Consider: John Carpenter’s The Thing, John Milius’ Conan the Barbarian, Nicholas Meyer’s Star Trek: The Wrath of Khan, Tobe Hooper’s (or was it Steven Spielberg’s?) Poltergeist, Tron, The Dark Crystal, Cat People—each of these then new releases battled for multiplex supremacy during one remarkable year. Not to mention more conventional prestige projects, offerings like 1982’s Tootsie, An Officer and a Gentleman, and Gandhi, which unexpectedly found themselves squaring off against a rowdy pack of pulpy upstarts.
Despite that crowded field, one film thundered ahead to become 1982’s most financially successful, audience-friendly, champ. This was Spielberg’s E.T. The Extraterrestrial. A sweet, sentimental crowd-pleaser released during the summer of ’82, ET became a true blockbuster, an unstoppable box office juggernaut whose cute, stranded-alien, candy-coated storyline fiscally crushed any celluloid opponent foolish enough to oppose it.
Lost within the buzzing swarm of that same summer of ’82, however, was another landmark film, one which was the antithesis of ET in every way: a thoroughly adult, genuinely original motion picture that became another victim of ET’s fiscal massacre. Ironically, this same overlooked film would later be recognized as a far more enduring and influential science fiction picture than Spielberg’s popular confection. This despite the fact that during its original theatrical release, this science-fiction earth shaker was basically seen by only a handful, championed by a few, and bloodied by dozens of lacerating contemporary critical reviews.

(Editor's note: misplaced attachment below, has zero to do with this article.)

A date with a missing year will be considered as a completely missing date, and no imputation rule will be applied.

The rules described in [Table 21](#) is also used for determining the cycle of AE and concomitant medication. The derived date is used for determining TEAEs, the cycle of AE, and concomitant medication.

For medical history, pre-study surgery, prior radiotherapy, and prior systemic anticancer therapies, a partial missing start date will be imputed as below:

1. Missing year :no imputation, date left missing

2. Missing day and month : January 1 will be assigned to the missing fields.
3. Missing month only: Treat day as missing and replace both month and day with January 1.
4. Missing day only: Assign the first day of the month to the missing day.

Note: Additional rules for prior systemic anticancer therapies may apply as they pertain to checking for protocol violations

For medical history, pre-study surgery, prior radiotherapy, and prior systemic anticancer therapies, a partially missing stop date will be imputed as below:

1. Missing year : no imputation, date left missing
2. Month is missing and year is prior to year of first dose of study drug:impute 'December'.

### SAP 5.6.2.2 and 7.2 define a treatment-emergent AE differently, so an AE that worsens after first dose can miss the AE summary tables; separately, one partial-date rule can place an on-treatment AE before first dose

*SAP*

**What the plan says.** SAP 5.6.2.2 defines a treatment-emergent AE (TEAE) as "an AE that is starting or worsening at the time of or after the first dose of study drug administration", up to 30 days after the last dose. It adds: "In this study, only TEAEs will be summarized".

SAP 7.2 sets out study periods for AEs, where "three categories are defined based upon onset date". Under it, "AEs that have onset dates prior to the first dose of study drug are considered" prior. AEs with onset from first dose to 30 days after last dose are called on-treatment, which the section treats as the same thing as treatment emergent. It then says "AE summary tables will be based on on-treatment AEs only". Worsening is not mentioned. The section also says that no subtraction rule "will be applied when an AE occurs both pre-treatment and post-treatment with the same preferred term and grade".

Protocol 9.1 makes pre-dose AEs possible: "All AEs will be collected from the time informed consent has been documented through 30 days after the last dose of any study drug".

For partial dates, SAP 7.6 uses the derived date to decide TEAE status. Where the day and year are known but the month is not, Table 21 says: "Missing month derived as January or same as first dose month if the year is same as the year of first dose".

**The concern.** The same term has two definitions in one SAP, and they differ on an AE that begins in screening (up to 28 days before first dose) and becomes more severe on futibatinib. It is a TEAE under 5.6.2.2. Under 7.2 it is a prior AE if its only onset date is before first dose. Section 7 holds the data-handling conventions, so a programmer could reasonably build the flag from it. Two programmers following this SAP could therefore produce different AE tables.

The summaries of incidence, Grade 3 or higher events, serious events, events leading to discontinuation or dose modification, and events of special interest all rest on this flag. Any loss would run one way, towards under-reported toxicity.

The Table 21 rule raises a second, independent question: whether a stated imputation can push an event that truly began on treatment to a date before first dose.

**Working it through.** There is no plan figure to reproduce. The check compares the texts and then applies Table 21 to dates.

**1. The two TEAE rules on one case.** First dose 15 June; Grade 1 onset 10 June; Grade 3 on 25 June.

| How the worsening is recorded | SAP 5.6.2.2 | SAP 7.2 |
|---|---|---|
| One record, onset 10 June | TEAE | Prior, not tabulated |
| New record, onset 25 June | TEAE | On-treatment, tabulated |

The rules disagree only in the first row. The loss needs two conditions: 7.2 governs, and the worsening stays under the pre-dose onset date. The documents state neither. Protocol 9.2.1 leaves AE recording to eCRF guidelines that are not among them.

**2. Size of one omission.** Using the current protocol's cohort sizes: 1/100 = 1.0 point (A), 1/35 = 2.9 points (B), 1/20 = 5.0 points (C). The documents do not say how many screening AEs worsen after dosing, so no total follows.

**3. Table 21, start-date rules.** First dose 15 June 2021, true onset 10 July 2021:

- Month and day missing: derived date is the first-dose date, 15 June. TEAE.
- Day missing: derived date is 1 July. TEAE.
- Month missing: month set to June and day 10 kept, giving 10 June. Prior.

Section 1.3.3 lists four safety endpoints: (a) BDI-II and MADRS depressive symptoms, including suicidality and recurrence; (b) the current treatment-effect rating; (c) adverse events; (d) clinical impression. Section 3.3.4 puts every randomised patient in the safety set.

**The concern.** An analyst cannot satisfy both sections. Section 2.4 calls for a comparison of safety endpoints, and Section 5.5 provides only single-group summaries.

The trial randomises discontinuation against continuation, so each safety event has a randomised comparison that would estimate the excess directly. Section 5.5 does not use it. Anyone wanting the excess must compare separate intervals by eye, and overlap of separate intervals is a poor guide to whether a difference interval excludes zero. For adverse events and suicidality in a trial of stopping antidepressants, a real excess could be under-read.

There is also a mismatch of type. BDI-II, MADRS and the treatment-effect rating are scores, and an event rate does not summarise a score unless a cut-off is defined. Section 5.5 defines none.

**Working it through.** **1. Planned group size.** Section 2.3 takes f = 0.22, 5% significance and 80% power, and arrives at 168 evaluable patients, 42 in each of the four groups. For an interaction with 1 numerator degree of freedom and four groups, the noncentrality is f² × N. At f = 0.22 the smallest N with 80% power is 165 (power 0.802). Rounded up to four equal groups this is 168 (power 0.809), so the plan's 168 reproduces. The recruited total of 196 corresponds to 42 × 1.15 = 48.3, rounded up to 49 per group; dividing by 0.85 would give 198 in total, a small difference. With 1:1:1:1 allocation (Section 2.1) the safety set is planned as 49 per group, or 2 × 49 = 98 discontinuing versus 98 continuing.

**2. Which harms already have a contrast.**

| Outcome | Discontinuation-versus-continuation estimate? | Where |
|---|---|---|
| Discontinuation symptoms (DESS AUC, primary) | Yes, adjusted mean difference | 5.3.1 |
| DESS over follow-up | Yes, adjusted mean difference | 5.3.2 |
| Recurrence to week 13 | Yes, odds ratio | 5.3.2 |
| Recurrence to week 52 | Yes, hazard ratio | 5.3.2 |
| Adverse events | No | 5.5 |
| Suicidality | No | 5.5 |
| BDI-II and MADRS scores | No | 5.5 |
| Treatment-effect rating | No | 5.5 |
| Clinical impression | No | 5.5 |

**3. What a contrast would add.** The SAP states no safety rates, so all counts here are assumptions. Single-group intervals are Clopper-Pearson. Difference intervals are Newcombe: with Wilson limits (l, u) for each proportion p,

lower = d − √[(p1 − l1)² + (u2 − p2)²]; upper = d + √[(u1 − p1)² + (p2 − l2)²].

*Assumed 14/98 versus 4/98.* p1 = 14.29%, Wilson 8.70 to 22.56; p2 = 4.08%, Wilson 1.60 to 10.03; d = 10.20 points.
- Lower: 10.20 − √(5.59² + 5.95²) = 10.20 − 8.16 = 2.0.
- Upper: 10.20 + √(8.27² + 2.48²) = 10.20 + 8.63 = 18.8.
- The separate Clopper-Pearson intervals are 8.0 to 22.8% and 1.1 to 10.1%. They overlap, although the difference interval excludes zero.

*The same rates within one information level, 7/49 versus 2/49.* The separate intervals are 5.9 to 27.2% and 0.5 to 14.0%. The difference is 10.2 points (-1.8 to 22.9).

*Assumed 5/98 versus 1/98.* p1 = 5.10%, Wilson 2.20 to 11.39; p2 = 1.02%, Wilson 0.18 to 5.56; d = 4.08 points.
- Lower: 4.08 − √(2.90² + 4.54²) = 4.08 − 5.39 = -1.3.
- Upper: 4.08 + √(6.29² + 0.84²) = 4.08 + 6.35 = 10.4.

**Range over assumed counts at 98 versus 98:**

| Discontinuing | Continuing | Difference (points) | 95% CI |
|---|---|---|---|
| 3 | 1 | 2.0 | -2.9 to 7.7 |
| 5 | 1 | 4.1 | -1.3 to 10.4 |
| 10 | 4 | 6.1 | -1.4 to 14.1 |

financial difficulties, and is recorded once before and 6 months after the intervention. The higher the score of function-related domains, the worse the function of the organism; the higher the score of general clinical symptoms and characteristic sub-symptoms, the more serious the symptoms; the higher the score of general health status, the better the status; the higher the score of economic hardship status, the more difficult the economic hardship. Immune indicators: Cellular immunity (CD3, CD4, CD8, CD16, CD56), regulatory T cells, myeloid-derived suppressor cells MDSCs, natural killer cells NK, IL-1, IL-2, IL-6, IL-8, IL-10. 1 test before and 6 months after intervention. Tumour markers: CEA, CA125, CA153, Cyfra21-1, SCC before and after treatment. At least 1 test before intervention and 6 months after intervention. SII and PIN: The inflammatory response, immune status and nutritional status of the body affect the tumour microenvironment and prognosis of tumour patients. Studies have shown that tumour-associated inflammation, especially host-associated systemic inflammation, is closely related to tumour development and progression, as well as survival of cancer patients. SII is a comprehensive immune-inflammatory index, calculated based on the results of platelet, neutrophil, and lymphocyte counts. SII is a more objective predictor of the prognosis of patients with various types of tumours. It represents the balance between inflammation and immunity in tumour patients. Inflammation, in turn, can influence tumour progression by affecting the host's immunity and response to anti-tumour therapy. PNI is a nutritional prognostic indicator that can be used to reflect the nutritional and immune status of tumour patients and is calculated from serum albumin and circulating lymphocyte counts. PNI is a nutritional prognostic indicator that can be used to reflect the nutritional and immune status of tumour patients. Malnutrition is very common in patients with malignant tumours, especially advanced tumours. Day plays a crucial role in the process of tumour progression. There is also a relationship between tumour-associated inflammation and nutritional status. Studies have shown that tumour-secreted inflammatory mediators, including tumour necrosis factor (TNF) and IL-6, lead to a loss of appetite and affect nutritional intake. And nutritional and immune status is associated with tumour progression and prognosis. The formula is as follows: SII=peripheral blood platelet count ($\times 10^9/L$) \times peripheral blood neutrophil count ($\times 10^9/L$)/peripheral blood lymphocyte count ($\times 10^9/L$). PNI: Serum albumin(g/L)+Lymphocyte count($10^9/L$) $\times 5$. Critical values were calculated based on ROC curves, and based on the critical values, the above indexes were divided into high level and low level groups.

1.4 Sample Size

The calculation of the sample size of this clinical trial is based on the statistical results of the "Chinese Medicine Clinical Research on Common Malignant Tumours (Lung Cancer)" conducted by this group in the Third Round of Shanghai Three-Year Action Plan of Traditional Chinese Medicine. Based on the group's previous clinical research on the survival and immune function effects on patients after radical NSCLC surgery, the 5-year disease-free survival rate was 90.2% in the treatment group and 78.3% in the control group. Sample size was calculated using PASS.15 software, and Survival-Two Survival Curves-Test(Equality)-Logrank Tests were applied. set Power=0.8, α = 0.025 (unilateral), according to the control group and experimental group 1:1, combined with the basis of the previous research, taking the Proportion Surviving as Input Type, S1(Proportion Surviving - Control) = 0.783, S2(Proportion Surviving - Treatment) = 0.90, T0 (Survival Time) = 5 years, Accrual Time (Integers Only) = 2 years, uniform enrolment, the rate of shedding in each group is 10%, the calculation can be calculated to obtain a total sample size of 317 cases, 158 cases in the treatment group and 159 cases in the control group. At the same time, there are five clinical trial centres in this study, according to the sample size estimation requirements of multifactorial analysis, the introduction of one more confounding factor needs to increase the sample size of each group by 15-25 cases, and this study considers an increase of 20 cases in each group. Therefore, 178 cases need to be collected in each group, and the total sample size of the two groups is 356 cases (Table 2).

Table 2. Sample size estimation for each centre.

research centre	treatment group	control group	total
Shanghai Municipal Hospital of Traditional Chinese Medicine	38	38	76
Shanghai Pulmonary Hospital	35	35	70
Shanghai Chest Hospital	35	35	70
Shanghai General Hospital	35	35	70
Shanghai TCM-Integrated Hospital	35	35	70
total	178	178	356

I refer, of course, to Blade Runner, British filmmaker Sir Ridley Scott’s astonishingly imagistic, thematically rich, summer of ’82 follow-up to his previously successful 1979 Alien.
Unfortunately, where Alien had reaped a financial windfall by skillfully mashing together conventional suspense/thriller/haunted house/monster-on-the-loose tropes before pouring them into the uniquely claustrophobic mold of a grungy, strikingly conceived blue-collar spacecraft, Blade Runner was more meditative than menacing, more concerned with the death of the soul than toothy extraterrestrial bloodletting. In fact, Blade Runner was anything but a conventional entertainment. The scattered audience who initially viewed it discovered a melancholic dirge set within an overwhelmingly entropic Los Angeles, circa 2019, an overcrowded, simultaneously decaying/impressively new metropolis drenched in perpetual acid rain.
This dark city’s mean streets were aswarm with obnoxious pre-recorded announcements, too, as well as multitudinous neon signage and massive video screens plastering the sides of looming megastructures. Scott’s futuristic LA was also the home of a burnt-out alcoholic ex-cop, Rick Deckard (Harrison Ford), a licensed-to-kill Blade Runner who used to work for a special LAPD hit squad.